Like North Korea, Iran is working hard on its ballistic missile program. And Iranian ballistic missiles are based on North Korean ballistic missiles. They have the same purpose. Iran’s most recent test in July made use of the North Korean BM-25 Musudan ballistic missile which can travel 2,500 miles. That’s based on a Russian missile that carried a 1 megaton nuclear warhead.
For the Iran Deal to be credible, we have to trust that Iran doesn’t want a nuclear bomb.
Hillary initiated the pivot to let Iran continue enriching uranium. As her campaign adviser said, “She recognized the difficulty of reaching a solution with zero enrichment.”
As with the rest of her politics, Hillary Clinton has held an infinite number of positions on Iran’s nuclear enrichment. But behind closed doors, this was her true position.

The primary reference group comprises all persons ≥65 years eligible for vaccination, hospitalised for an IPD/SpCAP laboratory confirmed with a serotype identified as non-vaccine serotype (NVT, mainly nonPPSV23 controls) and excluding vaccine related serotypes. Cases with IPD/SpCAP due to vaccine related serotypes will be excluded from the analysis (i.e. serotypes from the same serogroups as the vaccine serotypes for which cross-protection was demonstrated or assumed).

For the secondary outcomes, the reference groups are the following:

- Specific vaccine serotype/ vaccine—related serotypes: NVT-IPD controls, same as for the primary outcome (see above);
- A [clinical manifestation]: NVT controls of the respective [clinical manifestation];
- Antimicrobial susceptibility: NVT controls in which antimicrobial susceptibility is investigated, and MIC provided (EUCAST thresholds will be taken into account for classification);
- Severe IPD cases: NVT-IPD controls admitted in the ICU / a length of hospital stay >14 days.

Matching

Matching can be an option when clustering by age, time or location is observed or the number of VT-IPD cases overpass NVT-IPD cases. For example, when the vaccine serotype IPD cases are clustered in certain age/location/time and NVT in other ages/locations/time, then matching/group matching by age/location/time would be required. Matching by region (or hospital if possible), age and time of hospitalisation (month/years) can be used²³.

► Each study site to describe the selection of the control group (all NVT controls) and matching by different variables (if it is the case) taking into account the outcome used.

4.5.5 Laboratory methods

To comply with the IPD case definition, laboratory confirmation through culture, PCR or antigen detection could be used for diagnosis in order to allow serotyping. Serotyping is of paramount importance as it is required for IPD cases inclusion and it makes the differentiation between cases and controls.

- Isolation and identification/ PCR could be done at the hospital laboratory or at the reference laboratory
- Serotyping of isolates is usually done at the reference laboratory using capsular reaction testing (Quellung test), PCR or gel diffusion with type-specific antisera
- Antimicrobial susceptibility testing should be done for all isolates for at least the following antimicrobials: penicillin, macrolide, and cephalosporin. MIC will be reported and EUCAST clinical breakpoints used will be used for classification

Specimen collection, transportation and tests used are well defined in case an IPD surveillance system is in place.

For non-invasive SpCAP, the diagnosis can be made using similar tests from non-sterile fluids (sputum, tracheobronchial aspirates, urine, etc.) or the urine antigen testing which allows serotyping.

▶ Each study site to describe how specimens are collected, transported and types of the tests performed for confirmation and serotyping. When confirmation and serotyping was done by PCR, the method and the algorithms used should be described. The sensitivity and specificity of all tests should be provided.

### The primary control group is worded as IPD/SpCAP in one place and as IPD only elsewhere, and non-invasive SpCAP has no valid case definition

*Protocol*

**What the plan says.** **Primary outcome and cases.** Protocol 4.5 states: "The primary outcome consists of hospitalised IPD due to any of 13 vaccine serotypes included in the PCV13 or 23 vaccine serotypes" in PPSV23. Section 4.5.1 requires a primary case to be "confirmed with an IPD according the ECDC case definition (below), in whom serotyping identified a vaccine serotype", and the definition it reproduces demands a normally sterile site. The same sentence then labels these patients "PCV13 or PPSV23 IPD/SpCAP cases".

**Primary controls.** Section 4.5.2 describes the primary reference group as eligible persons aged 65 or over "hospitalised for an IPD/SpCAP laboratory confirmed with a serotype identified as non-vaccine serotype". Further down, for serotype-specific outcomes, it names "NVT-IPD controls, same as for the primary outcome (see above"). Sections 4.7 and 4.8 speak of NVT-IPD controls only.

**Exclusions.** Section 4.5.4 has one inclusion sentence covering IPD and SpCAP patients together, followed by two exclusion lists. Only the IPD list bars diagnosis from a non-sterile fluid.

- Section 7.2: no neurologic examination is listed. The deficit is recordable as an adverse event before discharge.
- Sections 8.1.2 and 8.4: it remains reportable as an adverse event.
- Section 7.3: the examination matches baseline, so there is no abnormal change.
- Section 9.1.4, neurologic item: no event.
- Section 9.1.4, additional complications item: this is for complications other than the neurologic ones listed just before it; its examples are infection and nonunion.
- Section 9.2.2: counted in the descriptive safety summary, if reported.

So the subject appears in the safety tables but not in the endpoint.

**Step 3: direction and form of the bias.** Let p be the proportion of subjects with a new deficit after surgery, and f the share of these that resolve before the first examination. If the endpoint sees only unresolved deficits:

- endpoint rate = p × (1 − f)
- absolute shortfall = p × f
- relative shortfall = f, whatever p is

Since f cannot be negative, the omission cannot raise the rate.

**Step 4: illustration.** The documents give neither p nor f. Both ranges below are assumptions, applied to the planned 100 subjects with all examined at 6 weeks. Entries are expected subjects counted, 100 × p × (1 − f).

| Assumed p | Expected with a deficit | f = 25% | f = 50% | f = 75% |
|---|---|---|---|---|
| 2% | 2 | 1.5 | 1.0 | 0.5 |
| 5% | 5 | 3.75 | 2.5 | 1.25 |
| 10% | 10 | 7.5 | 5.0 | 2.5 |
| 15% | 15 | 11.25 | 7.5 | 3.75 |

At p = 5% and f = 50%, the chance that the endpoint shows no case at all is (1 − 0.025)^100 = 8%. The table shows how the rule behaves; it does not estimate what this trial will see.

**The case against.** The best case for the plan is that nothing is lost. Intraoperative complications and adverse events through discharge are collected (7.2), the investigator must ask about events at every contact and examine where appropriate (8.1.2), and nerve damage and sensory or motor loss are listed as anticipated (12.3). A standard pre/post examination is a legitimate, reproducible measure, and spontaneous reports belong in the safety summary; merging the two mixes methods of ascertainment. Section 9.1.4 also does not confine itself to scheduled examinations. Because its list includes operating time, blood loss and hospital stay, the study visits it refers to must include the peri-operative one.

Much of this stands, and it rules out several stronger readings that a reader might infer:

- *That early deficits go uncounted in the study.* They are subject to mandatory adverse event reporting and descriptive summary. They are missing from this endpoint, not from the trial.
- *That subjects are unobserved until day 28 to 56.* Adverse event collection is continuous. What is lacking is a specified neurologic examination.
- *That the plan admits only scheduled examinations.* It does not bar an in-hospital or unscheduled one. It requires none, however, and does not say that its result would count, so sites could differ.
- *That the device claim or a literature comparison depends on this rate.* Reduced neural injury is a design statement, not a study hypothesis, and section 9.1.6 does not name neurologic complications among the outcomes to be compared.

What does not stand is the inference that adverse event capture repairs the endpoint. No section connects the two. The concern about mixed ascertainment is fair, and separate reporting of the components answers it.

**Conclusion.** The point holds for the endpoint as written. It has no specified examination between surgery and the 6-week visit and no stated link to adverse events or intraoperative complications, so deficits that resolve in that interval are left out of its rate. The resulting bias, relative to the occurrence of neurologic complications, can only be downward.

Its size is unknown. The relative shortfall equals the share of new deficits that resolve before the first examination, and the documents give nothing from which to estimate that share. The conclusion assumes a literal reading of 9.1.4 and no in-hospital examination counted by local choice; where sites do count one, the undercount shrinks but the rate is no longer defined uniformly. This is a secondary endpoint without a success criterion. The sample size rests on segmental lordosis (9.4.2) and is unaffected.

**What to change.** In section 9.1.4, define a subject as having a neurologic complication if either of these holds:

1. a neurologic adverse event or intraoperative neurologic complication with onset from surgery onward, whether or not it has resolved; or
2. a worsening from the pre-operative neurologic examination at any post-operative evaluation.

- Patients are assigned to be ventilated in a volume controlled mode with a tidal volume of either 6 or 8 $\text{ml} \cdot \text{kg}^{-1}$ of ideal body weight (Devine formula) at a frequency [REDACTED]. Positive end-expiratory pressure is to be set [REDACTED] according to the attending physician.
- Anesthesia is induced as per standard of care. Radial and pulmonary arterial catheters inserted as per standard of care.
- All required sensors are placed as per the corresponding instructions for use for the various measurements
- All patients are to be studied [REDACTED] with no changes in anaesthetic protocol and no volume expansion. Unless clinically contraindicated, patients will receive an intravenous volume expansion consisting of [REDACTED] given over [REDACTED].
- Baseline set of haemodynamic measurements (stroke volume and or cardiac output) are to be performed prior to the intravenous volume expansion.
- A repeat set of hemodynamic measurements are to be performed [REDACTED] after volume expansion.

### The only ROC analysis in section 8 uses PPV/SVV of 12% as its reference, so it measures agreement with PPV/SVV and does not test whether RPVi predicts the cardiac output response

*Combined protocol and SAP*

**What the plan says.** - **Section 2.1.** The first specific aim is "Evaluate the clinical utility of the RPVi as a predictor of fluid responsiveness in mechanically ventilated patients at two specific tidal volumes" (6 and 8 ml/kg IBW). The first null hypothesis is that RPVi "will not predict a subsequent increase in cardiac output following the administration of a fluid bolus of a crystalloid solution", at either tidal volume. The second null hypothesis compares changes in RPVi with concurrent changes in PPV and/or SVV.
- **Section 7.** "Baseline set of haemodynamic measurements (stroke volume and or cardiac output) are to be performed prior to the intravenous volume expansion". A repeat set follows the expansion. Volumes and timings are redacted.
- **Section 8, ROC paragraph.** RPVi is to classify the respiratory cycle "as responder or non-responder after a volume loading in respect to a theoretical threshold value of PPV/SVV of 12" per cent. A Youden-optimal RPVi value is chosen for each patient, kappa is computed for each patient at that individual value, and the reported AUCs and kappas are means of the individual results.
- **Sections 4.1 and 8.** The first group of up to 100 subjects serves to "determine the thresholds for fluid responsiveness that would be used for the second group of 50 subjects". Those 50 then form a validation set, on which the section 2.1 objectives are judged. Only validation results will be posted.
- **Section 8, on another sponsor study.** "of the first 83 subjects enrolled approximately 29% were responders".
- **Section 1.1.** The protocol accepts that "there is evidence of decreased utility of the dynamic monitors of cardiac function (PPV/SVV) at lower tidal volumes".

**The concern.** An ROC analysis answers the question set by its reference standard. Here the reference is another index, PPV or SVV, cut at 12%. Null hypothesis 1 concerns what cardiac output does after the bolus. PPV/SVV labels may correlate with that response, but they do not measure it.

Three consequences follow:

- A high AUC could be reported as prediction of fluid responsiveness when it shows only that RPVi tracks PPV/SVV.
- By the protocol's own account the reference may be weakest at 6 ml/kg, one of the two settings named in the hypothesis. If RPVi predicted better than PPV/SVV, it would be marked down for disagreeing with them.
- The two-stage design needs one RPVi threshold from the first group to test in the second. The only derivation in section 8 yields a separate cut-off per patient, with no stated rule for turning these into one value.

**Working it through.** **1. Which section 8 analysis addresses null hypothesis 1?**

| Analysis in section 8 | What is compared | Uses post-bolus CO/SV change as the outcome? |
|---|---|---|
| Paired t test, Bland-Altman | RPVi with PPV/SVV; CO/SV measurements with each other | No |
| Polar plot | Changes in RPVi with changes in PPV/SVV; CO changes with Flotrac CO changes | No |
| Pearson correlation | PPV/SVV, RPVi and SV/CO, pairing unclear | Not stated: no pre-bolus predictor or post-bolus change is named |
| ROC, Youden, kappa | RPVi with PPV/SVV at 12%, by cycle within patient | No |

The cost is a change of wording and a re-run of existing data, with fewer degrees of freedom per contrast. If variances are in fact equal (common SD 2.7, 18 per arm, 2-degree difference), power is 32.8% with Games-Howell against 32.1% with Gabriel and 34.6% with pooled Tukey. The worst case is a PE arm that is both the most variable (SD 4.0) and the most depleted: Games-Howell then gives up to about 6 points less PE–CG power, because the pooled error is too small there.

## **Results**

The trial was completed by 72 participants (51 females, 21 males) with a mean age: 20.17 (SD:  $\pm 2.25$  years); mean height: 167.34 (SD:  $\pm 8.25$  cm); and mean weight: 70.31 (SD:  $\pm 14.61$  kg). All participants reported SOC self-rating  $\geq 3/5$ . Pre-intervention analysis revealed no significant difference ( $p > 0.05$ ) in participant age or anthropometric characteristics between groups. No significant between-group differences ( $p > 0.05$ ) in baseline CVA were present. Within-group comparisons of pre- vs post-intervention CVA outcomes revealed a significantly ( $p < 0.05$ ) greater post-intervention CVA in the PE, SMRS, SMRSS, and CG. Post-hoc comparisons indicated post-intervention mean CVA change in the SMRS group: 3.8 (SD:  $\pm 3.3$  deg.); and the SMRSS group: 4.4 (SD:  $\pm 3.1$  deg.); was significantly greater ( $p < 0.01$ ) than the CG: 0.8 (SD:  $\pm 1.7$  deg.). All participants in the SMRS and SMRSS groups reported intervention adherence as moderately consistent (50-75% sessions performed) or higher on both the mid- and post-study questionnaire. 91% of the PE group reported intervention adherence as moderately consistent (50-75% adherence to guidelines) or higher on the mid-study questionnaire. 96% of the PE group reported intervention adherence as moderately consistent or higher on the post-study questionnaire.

North Korea’s “Fat Bill” bomb and Iran’s “Little Hillary” bomb are interconnected. The two terror states, one red and the other green, one left-wing and the other Islamic, help each other.
Much as Bill helped North Korea and Hillary helped Iran.
The world faces the prospect of two terror states armed with nuclear weapons as the legacy for two politicians named Clinton who sold out their country and ushered in a new age of nuclear terror.
If a North Korean bomb is used in war, it will be Bill’s bomb. And if Iran uses nuclear weapons, it will be Hillary’s hellish explosion.
Stopping the two Clinton bombs may be the biggest national security challenge for a future president.